What’s Claimable?

Below is a list of the expenses as a sole trader that you are able to claim: 

Purchases (or cost of sales)   #

Goods for resale or direct costs from producing goods or providing a service.

e.g. a boiler that you have bought to supply and fit for a customer.

You can’t claim any goods or materials bought for private use.

Motor  #

There are two methods you can use when claiming your motor expenses, they are as follows:

  1. Full cost
  2. Simplified expenses

Full Cost-

The full cost method is where you can claim through your business a proportion of your actual costs of buying and using your own car. 

These costs include; vehicle, fuel, vehicle insurance, repairs and servicing, vehicle licence fees, breakdown cover etc.

Simplified Expenses – 

Whereas the full cost method uses actual costs, the simplified expenses method instead applies a flat rate to your business mileage to work out your allowable expenses. 

Business mileage is any miles travelled to a temporary work location or location necessary for business purposes i.e. to pick up supplies etc.

The rates are as follows:

Cars and goods vehicles up to 10,000 miles – 45p per mile

Cars and goods vehicles over 10,000 miles –  25p per mile

Motorcycles –       24p per mile

For example, a sole trader records his business mileage throughout the year and has done 15,000 miles. 

The allowable expenditure under the simplified expenses method would be £5,750 (10,000 miles as 45p plus 5,000 miles at 25p)

Please note that once you have decided on a method of calculating your allowable motor expenses you cannot change it until you have changed vehicles.

Travel  #

You are able to claim travel expenses as long as they are wholly and exclusively for business purposes and not in connection with your travel to a regular base of operations e.g. if you rent an office locally to your home.

The types of travel expenses include; train fares, bus fares, air fares, taxi fares, hotel rooms, parking costs and meals (whilst travelling)

You can’t claim for:

  • Parking fines
  • Food and drink not incurred whilst staying away overnight for business or not incurred by an itinerant trader (an itinerant trader is someone who travels from their home to a number of different locations for work on a temporary basis in order to complete their work) i.e. builder who works in different places regularly.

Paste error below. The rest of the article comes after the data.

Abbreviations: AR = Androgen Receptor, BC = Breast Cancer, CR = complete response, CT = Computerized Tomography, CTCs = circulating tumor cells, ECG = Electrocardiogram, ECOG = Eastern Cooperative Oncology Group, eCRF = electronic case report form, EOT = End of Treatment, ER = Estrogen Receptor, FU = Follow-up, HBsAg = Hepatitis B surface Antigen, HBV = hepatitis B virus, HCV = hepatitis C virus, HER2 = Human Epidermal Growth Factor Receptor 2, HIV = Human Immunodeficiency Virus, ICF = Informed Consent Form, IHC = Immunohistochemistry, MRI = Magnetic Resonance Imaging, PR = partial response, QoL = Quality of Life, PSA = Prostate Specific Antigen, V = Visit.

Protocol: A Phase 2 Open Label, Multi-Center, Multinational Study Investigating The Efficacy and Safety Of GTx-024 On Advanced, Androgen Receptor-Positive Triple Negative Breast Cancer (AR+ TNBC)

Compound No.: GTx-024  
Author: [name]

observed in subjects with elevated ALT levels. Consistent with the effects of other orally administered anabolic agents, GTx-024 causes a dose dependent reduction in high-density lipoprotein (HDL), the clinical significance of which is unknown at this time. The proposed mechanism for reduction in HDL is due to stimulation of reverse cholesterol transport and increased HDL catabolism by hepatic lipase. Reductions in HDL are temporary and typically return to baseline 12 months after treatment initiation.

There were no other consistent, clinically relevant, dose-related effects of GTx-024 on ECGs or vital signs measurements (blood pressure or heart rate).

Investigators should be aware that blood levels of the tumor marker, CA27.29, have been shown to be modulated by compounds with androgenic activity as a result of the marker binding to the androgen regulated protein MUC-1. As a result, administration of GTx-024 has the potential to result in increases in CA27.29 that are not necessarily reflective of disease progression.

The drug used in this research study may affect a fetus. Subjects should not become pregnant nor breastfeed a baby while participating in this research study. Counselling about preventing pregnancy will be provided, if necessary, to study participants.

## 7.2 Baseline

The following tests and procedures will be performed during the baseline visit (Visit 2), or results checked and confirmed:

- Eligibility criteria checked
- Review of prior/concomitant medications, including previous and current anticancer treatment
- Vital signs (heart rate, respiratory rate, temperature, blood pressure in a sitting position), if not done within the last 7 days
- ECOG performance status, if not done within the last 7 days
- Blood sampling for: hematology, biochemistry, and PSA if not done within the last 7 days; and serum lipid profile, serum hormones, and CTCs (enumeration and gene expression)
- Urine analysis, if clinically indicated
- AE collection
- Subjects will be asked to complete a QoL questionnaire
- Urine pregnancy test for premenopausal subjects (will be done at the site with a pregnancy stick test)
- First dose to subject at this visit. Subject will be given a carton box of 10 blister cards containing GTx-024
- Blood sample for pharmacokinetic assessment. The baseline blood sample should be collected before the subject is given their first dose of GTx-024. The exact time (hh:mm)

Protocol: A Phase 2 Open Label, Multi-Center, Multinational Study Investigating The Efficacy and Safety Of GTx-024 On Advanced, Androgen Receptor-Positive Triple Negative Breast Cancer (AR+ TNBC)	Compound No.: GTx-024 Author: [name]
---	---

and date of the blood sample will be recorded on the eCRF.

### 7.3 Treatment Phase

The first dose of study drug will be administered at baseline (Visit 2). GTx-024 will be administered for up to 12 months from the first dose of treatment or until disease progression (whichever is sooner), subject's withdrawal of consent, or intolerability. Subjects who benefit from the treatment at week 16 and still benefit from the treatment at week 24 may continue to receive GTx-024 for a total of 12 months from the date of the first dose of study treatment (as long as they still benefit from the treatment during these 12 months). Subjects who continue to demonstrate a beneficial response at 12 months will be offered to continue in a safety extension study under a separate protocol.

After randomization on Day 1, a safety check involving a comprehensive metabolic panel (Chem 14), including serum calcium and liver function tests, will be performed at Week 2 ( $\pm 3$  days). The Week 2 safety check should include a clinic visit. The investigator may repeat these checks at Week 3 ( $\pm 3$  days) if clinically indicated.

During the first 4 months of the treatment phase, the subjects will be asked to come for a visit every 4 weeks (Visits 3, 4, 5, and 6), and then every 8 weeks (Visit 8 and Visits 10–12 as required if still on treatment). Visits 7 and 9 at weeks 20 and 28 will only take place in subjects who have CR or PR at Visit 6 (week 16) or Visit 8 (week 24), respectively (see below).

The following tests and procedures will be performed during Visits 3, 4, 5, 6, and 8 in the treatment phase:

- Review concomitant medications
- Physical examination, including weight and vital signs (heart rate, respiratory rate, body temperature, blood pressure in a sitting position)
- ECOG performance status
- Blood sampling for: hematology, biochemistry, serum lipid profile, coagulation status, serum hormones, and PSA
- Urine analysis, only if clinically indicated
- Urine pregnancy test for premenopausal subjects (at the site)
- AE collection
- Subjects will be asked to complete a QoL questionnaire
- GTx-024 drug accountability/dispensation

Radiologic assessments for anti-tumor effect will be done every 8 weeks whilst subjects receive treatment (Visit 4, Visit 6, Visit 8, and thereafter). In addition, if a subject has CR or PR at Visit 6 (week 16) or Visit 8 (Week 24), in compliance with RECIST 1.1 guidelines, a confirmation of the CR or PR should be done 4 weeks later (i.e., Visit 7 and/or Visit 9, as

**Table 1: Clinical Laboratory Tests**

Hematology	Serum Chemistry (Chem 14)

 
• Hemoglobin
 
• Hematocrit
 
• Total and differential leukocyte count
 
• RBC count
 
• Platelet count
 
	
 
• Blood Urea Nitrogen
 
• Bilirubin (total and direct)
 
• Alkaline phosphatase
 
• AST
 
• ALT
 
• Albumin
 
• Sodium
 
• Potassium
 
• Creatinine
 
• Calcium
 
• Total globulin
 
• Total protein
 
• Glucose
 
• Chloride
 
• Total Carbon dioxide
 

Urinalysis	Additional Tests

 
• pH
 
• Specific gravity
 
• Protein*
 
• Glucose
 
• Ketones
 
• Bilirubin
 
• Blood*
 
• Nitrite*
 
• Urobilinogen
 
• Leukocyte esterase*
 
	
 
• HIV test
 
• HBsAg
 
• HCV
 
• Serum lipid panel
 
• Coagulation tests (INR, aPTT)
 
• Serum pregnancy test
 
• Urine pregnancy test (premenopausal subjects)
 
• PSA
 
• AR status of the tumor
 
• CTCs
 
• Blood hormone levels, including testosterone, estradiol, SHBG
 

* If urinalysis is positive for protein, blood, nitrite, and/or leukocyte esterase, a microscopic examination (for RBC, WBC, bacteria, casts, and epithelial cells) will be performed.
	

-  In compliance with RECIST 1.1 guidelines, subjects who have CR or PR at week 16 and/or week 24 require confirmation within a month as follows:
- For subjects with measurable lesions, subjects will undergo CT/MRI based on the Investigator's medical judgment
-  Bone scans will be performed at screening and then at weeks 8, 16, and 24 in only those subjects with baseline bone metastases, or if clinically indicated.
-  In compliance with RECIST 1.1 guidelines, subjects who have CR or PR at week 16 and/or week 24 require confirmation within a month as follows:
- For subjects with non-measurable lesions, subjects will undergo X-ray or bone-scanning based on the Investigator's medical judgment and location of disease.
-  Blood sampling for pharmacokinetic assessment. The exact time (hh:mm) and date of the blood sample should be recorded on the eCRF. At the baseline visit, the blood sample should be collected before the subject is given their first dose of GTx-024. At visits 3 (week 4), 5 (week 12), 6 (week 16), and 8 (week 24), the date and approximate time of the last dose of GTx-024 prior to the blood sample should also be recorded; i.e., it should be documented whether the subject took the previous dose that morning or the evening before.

Staff  #

Employee wages, agency fees, subcontractors and training courses relating to your business

Rents and rates #

If you work from a business premises, you can claim the following expenses:

  • Rent for business premises
  • Business and water rates
  • Utility bills (gas and electricity)
  • Property insurance
  • Security
  • Using your home as an office (see below)

If you working from home there are two ways in which to claim expenses:

  1. Proportion of actual costs
  2. Simplified expenses (or flat rate)

Proportion of actual costs – 

This is where you work out your actual costs by calculating the business proportion of the costs incurred in running your home, such as; heating, electricity, council tax, mortgage interest, rent and internet and telephone use.

 How is this calculated?

You have 5 rooms in your home, one of which is used for business purposes. 

Your total costs for your household are £5,000 per year. 

Divide the total costs by the number of rooms in your home which gives you £1,000. 

This means that £1,000 of the costs are associated with the room you use for your business purposes. 

Once you have calculated the cost per room, you then need to work out what proportion of this cost relates to business use. 

You do this by dividing the cost per room by the number of days in a week and times it by the number of days per week this room is used for business purposes.

Let’s say you work 5 days a week, the cost you claim as allowable expenses is £714.29 per year (£1,000 divided by 7 and times by 5), this is the amount you can claim as allowable expenses.